(pb; 1976, 1986: non-fiction)
From the back cover:
“A sexual sadist, his pleasure was torture and murder. His first victims were a teenage couple, stalked and shot dead in a lovers' lane. After another slaying, he sent his first mocking note to authorities, promising he would kill more.
“The official tally of his victims was six. He claimed thirty-seven dead. The real toll may have reached fifty.
“He was never caught.
“Author Robert Graysmith was on staff at the San Francisco Chronicle in 1969 when the hooded killer's first letter arrived. In this gripping account of Zodiac's eleven-month reign of terror, Graysmith reveals hundreds of facts previously unreleased, including the complete text of the killer's letters.”
Political-cartoonist-turned-investigative-reporter Graysmith charts the infamous killer's murders and the ongoing investigations resulting from them. According to Graysmith, the murders that could be legitimately attributed to the Zodiac happened between 1966 and 1974, though the killer continued to sporadically send letters to the cops and media long after that.
While the identity of the Zodiac isn't revealed – there were several strong suspects, among the 2500 people investigated – a composite of the killer's personality emerges: he was a movie buff, especially fascinated by the movies The Most Dangerous Game (1932) A Game of Death (1945), and Run for the Sun (1956), which were but three cinematic adaptations of Richard Connell's 1924 adventure story, “The Most Dangerous Game.” Connell's story (and the resulting films) not only birthed the Zodiac's M.O., but the story was referenced in the killer's taunting letters (“...man is the most dangerous animal of all to kill...”).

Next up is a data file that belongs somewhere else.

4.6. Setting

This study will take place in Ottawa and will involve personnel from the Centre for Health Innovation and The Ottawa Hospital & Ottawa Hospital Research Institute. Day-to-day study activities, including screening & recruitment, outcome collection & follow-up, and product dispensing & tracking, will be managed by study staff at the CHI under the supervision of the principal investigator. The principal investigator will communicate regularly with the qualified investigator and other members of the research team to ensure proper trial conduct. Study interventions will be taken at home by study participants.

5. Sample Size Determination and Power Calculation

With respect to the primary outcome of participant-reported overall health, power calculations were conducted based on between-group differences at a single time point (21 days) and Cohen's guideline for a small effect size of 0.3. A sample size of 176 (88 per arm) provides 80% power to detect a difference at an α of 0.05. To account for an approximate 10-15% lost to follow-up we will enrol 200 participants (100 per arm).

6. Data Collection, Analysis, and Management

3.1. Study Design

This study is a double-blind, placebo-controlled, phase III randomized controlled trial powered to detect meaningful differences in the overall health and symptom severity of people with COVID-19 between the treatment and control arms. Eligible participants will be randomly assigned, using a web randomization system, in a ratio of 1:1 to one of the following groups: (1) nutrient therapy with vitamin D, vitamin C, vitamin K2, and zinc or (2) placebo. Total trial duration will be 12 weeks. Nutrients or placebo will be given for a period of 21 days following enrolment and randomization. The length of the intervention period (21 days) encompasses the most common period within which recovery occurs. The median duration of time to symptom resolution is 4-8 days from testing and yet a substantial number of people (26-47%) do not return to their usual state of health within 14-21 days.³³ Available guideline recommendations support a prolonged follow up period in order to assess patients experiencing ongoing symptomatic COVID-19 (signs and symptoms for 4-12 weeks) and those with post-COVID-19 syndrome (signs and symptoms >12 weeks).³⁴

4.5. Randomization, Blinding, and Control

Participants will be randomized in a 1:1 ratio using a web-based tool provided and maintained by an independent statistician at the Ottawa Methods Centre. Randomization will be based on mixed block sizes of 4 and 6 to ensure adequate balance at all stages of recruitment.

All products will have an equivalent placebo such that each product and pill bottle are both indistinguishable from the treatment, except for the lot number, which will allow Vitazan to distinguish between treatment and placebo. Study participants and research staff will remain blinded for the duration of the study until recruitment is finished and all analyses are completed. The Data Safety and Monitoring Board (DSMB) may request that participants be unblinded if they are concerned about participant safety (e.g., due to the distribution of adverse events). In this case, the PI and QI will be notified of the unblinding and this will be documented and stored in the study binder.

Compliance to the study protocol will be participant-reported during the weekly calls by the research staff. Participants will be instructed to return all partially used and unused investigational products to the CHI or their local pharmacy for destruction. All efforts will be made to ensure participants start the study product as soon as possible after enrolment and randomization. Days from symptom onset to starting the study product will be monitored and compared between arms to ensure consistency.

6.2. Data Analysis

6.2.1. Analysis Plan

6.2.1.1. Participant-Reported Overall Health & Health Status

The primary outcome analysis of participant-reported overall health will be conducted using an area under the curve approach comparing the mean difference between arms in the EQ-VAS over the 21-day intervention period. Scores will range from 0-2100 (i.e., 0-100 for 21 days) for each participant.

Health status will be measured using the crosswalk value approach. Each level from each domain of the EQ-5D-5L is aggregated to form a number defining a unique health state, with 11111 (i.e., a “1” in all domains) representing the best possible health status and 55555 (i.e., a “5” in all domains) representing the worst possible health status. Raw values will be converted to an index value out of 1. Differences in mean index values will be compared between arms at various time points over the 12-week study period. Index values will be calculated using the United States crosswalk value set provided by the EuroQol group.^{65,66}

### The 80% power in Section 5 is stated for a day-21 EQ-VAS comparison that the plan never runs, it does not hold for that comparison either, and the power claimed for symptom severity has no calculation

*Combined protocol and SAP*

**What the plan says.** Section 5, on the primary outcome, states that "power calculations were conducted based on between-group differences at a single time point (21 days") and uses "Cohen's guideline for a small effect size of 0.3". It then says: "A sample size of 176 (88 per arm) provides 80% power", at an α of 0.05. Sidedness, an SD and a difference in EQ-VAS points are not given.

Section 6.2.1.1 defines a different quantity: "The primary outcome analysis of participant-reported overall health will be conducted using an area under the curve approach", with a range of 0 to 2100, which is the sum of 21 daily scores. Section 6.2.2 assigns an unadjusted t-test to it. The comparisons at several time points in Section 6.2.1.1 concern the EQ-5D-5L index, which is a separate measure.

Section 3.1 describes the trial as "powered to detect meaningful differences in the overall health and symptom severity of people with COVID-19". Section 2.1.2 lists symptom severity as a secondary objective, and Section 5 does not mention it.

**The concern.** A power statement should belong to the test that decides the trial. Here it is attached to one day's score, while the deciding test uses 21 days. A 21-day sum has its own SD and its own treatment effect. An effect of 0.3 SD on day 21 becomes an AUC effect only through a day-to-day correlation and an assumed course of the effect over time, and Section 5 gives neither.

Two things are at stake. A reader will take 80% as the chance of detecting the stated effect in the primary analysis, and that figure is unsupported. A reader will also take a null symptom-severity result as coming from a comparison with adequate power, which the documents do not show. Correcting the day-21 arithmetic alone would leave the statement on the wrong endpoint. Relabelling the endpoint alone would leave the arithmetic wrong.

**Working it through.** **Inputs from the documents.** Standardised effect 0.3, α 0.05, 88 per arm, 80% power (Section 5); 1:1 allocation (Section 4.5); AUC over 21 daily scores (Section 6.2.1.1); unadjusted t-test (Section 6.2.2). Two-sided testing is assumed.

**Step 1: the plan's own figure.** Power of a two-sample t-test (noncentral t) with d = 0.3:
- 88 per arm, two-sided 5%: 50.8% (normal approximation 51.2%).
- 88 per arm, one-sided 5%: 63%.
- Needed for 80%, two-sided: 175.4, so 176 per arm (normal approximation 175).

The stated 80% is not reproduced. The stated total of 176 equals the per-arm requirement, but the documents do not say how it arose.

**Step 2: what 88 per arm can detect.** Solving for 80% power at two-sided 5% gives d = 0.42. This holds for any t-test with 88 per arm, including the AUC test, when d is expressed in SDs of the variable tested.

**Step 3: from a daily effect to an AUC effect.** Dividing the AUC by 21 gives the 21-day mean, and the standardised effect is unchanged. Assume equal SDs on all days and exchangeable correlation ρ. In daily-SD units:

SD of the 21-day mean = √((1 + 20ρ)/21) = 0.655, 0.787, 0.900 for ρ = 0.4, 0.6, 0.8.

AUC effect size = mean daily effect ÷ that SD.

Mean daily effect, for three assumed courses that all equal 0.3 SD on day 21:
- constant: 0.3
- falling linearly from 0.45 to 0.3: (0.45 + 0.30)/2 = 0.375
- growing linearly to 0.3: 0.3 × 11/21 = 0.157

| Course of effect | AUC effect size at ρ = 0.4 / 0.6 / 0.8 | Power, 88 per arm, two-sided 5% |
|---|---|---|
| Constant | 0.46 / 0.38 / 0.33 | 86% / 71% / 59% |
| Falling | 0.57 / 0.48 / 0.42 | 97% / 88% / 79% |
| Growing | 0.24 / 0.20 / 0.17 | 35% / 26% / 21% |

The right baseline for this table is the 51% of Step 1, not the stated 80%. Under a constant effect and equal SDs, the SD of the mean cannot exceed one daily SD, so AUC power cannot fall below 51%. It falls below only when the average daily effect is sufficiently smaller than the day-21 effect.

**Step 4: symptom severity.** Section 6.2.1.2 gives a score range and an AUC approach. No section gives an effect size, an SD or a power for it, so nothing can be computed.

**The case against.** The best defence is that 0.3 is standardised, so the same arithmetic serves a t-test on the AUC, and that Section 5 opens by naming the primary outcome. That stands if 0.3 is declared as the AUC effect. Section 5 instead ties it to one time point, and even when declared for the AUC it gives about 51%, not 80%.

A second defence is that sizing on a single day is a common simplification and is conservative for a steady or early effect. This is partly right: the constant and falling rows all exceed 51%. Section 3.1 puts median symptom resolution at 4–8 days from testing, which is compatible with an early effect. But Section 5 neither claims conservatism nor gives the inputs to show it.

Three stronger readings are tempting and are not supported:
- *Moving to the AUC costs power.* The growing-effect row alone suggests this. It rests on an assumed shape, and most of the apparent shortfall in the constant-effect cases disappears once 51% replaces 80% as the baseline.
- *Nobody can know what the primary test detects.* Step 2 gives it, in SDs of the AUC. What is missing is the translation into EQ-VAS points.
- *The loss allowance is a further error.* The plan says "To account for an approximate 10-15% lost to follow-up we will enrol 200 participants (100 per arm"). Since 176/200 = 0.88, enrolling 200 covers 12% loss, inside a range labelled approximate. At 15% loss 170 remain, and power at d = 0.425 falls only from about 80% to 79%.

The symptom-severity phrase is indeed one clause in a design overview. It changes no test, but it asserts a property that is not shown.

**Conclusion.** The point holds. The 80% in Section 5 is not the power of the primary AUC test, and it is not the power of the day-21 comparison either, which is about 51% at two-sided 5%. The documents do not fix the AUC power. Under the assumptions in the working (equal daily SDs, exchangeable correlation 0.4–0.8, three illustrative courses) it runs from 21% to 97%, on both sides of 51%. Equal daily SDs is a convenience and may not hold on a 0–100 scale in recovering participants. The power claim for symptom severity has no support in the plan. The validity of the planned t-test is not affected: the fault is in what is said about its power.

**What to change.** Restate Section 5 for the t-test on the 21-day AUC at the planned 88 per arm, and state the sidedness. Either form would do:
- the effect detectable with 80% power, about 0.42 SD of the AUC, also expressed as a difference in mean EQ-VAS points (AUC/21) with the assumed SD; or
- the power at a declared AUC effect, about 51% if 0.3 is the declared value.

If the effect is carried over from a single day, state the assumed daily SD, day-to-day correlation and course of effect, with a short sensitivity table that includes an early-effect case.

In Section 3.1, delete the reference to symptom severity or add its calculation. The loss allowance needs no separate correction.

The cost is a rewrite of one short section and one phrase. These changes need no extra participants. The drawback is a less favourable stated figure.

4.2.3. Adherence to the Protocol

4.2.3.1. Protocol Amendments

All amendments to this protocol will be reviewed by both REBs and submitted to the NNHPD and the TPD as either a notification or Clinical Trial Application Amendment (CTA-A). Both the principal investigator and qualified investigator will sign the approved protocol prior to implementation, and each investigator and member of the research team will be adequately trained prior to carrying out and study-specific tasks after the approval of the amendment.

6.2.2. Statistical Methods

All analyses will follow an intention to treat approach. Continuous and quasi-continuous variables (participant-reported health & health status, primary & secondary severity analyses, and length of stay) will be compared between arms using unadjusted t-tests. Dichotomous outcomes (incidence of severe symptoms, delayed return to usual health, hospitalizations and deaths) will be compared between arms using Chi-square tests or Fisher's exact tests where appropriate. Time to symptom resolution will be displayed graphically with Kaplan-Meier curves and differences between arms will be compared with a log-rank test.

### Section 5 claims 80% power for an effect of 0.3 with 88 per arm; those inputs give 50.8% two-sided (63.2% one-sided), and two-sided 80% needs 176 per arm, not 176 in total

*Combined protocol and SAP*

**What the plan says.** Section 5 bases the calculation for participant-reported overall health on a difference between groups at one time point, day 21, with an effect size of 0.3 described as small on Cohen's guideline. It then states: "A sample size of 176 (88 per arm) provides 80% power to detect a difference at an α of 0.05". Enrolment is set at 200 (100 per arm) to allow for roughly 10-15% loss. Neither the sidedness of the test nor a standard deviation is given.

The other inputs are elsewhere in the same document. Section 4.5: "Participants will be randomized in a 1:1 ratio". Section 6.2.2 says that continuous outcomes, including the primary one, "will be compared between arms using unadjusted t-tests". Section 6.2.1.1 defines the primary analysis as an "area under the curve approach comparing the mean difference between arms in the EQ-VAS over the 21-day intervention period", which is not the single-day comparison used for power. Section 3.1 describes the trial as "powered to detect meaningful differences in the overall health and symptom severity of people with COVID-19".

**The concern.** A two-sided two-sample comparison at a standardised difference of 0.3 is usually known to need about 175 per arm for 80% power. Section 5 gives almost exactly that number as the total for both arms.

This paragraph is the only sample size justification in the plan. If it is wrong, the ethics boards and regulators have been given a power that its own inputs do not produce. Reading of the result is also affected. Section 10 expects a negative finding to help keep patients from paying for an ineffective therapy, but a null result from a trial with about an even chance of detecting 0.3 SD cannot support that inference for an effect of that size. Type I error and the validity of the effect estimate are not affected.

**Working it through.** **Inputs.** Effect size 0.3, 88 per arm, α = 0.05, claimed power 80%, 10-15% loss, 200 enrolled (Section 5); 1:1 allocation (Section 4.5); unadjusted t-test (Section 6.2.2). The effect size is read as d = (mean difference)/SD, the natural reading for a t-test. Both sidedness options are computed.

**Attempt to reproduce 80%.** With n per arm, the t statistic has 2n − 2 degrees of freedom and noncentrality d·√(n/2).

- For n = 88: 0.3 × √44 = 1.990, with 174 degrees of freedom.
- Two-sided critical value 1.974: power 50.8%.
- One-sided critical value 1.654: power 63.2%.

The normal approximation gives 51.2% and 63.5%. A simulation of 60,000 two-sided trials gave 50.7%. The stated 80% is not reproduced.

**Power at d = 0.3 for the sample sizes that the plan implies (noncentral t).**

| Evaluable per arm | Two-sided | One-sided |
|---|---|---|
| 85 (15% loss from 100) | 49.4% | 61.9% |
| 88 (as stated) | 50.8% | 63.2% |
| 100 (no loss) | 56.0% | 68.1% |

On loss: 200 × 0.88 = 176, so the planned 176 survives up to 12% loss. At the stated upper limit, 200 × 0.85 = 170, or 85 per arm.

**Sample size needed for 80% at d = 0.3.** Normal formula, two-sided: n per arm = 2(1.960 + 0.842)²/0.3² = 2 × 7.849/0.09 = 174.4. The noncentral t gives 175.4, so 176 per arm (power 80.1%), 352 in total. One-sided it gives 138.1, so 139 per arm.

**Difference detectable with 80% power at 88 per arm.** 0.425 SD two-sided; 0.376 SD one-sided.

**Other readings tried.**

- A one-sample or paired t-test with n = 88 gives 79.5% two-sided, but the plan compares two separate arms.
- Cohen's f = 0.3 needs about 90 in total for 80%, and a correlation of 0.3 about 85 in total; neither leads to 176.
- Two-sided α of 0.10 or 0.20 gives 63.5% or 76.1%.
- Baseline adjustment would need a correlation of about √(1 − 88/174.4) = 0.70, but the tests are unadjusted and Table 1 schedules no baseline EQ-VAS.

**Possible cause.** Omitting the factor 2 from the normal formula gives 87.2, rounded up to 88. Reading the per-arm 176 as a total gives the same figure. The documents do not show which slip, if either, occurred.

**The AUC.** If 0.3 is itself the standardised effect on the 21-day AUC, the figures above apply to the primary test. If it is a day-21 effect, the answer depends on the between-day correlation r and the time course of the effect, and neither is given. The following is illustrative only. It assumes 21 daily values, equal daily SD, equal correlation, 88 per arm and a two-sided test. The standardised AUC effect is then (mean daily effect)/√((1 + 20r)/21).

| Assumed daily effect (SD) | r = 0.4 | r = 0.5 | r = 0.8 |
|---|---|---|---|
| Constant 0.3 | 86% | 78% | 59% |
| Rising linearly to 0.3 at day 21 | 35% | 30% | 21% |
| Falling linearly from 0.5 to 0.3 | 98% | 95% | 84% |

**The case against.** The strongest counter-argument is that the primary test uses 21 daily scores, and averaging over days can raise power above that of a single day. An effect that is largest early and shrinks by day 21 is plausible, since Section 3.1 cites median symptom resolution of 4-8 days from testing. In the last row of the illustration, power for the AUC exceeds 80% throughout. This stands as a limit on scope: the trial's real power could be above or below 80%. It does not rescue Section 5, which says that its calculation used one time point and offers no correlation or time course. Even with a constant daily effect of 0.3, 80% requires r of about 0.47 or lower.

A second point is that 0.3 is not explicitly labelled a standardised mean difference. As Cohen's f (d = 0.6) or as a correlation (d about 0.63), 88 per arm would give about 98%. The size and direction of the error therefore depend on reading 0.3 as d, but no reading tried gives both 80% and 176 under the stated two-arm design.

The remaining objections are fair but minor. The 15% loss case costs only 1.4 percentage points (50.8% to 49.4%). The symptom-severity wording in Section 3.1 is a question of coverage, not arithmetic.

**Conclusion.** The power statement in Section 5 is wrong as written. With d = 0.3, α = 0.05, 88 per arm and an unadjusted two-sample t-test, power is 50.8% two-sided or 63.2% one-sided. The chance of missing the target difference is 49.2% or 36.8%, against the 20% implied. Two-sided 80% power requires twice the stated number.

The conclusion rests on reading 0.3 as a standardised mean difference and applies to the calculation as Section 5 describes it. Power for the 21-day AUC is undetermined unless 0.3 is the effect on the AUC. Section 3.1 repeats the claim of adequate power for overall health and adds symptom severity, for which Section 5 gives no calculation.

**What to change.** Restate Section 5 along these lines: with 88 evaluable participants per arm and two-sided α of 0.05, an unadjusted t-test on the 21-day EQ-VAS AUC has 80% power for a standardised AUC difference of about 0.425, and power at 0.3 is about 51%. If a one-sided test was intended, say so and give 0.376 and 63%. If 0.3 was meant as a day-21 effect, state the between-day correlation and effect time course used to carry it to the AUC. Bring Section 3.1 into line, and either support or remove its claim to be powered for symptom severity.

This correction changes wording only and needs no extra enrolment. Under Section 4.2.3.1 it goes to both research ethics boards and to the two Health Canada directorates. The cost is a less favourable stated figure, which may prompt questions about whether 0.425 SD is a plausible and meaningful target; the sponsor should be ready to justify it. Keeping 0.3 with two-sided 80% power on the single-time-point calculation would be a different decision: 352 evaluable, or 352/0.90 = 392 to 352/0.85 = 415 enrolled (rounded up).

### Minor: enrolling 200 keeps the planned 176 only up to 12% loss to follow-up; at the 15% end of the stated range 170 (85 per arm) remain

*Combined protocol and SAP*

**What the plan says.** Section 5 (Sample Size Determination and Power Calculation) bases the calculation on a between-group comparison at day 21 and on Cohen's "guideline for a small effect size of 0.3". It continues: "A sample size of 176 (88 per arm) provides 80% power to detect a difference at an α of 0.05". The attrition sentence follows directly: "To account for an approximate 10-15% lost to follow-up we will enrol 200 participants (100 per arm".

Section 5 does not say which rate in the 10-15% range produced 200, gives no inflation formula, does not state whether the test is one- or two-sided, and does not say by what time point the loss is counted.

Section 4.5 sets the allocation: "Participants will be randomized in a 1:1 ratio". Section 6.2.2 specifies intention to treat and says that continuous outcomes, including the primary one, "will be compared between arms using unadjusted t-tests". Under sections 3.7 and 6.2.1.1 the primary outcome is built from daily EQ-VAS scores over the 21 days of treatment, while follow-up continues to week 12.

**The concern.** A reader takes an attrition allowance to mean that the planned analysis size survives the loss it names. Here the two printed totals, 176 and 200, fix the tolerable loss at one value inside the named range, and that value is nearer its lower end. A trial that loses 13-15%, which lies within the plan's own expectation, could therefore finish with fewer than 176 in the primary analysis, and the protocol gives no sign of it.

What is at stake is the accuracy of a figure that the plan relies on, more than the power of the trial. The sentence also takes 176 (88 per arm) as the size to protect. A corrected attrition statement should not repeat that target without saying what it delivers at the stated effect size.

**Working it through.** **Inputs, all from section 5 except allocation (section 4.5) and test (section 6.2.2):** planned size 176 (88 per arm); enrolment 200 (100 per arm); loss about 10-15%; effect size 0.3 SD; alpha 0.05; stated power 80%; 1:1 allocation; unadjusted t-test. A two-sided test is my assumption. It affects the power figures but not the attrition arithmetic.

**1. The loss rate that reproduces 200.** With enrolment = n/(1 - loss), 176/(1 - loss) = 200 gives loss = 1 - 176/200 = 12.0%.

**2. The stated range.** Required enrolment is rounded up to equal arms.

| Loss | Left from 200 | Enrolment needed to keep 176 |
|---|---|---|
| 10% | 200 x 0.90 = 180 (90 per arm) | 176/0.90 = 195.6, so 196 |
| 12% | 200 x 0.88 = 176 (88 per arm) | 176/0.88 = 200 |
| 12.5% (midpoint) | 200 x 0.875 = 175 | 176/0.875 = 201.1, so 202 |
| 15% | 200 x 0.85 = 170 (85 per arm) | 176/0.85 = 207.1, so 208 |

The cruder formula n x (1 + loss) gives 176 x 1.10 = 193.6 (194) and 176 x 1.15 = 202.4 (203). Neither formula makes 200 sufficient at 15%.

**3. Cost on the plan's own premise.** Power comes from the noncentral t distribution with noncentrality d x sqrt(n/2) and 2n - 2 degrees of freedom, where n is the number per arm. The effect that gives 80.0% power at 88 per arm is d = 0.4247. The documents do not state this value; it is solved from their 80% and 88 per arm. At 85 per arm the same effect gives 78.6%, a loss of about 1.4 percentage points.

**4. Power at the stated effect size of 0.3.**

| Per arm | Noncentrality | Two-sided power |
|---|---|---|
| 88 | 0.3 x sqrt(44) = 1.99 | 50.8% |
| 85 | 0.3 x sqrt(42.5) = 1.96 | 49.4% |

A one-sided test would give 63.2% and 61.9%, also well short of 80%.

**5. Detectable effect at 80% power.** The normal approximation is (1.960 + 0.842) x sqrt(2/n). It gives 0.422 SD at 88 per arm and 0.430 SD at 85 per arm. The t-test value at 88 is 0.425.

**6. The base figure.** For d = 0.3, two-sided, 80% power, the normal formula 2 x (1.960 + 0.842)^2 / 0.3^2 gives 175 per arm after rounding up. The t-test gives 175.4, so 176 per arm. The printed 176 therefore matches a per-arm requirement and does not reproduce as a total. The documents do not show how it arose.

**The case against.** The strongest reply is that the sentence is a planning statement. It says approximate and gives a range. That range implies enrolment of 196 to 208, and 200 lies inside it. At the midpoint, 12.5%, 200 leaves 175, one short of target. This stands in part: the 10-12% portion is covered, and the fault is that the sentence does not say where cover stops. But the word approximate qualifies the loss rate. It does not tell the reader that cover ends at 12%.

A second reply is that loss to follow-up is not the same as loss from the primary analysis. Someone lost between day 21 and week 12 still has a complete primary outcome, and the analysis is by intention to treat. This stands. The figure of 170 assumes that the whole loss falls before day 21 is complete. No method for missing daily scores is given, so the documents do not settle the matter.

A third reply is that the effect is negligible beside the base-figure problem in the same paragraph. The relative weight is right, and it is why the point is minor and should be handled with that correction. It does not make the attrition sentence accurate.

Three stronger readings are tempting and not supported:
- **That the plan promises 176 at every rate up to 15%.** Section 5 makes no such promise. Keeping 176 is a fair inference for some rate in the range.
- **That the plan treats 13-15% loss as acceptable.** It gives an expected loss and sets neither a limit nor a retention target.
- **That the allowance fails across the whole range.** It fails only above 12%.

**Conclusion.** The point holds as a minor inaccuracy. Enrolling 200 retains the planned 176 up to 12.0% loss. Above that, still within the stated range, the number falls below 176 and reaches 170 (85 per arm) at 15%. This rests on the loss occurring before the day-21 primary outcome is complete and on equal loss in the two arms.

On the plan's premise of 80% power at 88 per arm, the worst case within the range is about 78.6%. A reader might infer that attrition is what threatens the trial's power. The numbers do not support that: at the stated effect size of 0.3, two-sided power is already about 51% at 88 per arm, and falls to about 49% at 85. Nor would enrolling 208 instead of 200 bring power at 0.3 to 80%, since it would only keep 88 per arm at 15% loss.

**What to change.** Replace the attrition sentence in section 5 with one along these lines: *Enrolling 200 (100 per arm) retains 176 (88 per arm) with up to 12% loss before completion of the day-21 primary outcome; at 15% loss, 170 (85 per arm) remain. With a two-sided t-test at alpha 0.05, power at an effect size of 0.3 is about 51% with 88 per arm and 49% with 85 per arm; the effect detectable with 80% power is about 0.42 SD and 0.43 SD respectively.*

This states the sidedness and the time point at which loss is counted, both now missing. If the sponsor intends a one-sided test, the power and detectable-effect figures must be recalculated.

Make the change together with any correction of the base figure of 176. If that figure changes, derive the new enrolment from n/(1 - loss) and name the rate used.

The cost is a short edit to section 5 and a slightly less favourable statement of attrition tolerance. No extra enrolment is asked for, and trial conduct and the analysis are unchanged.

The killer was a weapons nut, particularly enamored of guns; he also was into diving – his symbol, a cross within a circle (resembling a rifle's cross hairs), was taken from a popular diving wrist watch called the “World Famous Zodiac Watch.” (Zodiac's cineaste leanings are further revealed in Graysmith's follow-up book, Zodiac Unmasked, when Graysmith mentions that there was a 1939 movie which the killer undoubtedly saw, called Charlie Chan At Treasure Island, which featured a character called Zodiac.)
As Graysmith notes, Zodiac displayed little, if any, originality in his cryptograms, varying M.O., or letters. Everything he said and did stemmed from popular items or culture, though his cryptograms were difficult to solve.
This is an excellent book. Graysmith captures well the personalities of those involved in the Zodiac drama, from the victims to the cops to the killer himself, though Graysmith doesn't prove who did the murders. Graysmith does mention a likely suspect, whom many seemed to “like” for the killings – Robert (“Bob”) Hall Starr, not the suspect's real name. The last part of the book sums up why Graysmith thinks Starr is the Zodiac, though there was one big snag: Starr's handwriting, probably not his real handwriting, and possibly written while under the influence of another personality (which could alter one's writing style), doesn't match the Zodiac's.
This is also a landmark book, in that for the first time, Graysmith brought together all the known facts about the Zodiac. Prior to this, many of the facts had been hoarded by jurisdiction-minded police departments. Had the departments been less protective of their legal turfs (Zodiac killed in areas of confused jurisdictions, on the edges of towns), Zodiac might've been caught long before he eventually was.
Check it out.